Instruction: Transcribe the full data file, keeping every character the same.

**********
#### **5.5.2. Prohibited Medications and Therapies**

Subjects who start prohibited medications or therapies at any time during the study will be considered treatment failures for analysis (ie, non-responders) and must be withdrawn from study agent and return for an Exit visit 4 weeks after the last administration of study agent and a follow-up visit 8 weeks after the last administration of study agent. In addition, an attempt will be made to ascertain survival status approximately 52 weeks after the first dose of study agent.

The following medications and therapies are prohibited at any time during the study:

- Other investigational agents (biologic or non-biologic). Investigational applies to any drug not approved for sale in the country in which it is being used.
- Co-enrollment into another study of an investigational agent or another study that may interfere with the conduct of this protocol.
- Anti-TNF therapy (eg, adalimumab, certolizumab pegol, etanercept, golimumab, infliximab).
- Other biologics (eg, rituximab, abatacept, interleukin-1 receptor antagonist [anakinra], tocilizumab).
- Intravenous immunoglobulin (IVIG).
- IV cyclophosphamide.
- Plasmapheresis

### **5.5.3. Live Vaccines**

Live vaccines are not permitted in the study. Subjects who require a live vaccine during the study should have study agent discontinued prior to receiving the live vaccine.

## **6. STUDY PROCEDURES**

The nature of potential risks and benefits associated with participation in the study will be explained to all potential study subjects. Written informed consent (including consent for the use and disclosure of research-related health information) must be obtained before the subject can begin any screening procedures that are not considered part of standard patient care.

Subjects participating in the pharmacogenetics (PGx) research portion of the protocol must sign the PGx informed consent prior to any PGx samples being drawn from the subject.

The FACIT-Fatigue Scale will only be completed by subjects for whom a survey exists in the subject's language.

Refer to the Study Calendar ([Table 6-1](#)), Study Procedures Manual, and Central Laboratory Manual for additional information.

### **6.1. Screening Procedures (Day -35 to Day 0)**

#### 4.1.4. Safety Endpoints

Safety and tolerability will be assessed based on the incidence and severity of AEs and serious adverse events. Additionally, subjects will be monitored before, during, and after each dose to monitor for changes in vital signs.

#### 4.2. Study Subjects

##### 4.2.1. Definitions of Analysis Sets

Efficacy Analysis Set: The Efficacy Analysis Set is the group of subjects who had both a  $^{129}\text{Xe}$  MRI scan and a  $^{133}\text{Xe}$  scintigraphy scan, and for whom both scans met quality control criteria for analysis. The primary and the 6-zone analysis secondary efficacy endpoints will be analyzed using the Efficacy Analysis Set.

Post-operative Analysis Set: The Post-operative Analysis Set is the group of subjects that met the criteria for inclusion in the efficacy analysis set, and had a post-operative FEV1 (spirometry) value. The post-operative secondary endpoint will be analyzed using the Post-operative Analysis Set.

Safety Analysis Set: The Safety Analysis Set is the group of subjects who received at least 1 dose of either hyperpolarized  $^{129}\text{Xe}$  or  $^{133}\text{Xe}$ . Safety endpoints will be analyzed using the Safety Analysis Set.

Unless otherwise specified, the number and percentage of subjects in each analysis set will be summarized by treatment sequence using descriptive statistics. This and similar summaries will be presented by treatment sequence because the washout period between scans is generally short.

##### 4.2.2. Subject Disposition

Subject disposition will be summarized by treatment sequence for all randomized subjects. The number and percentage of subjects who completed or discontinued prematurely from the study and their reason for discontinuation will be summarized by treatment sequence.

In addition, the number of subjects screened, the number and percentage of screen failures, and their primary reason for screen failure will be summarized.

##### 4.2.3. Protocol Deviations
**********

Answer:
#### **5.5.2. Prohibited Medications and Therapies**

Subjects who start prohibited medications or therapies at any time during the study will be considered treatment failures for analysis (ie, non-responders) and must be withdrawn from study agent and return for an Exit visit 4 weeks after the last administration of study agent and a follow-up visit 8 weeks after the last administration of study agent. In addition, an attempt will be made to ascertain survival status approximately 52 weeks after the first dose of study agent.

The following medications and therapies are prohibited at any time during the study:

- Other investigational agents (biologic or non-biologic). Investigational applies to any drug not approved for sale in the country in which it is being used.
- Co-enrollment into another study of an investigational agent or another study that may interfere with the conduct of this protocol.
- Anti-TNF therapy (eg, adalimumab, certolizumab pegol, etanercept, golimumab, infliximab).
- Other biologics (eg, rituximab, abatacept, interleukin-1 receptor antagonist [anakinra], tocilizumab).
- Intravenous immunoglobulin (IVIG).
- IV cyclophosphamide.
- Plasmapheresis

### **5.5.3. Live Vaccines**

Live vaccines are not permitted in the study. Subjects who require a live vaccine during the study should have study agent discontinued prior to receiving the live vaccine.

## **6. STUDY PROCEDURES**

The nature of potential risks and benefits associated with participation in the study will be explained to all potential study subjects. Written informed consent (including consent for the use and disclosure of research-related health information) must be obtained before the subject can begin any screening procedures that are not considered part of standard patient care.

Subjects participating in the pharmacogenetics (PGx) research portion of the protocol must sign the PGx informed consent prior to any PGx samples being drawn from the subject.

The FACIT-Fatigue Scale will only be completed by subjects for whom a survey exists in the subject's language.

Refer to the Study Calendar ([Table 6-1](#)), Study Procedures Manual, and Central Laboratory Manual for additional information.

### **6.1. Screening Procedures (Day -35 to Day 0)**

#### 4.1.4. Safety Endpoints

Safety and tolerability will be assessed based on the incidence and severity of AEs and serious adverse events. Additionally, subjects will be monitored before, during, and after each dose to monitor for changes in vital signs.

#### 4.2. Study Subjects

##### 4.2.1. Definitions of Analysis Sets

Efficacy Analysis Set: The Efficacy Analysis Set is the group of subjects who had both a  $^{129}\text{Xe}$  MRI scan and a  $^{133}\text{Xe}$  scintigraphy scan, and for whom both scans met quality control criteria for analysis. The primary and the 6-zone analysis secondary efficacy endpoints will be analyzed using the Efficacy Analysis Set.

Post-operative Analysis Set: The Post-operative Analysis Set is the group of subjects that met the criteria for inclusion in the efficacy analysis set, and had a post-operative FEV1 (spirometry) value. The post-operative secondary endpoint will be analyzed using the Post-operative Analysis Set.

Safety Analysis Set: The Safety Analysis Set is the group of subjects who received at least 1 dose of either hyperpolarized  $^{129}\text{Xe}$  or  $^{133}\text{Xe}$ . Safety endpoints will be analyzed using the Safety Analysis Set.

Unless otherwise specified, the number and percentage of subjects in each analysis set will be summarized by treatment sequence using descriptive statistics. This and similar summaries will be presented by treatment sequence because the washout period between scans is generally short.

##### 4.2.2. Subject Disposition

Subject disposition will be summarized by treatment sequence for all randomized subjects. The number and percentage of subjects who completed or discontinued prematurely from the study and their reason for discontinuation will be summarized by treatment sequence.

In addition, the number of subjects screened, the number and percentage of screen failures, and their primary reason for screen failure will be summarized.

##### 4.2.3. Protocol Deviations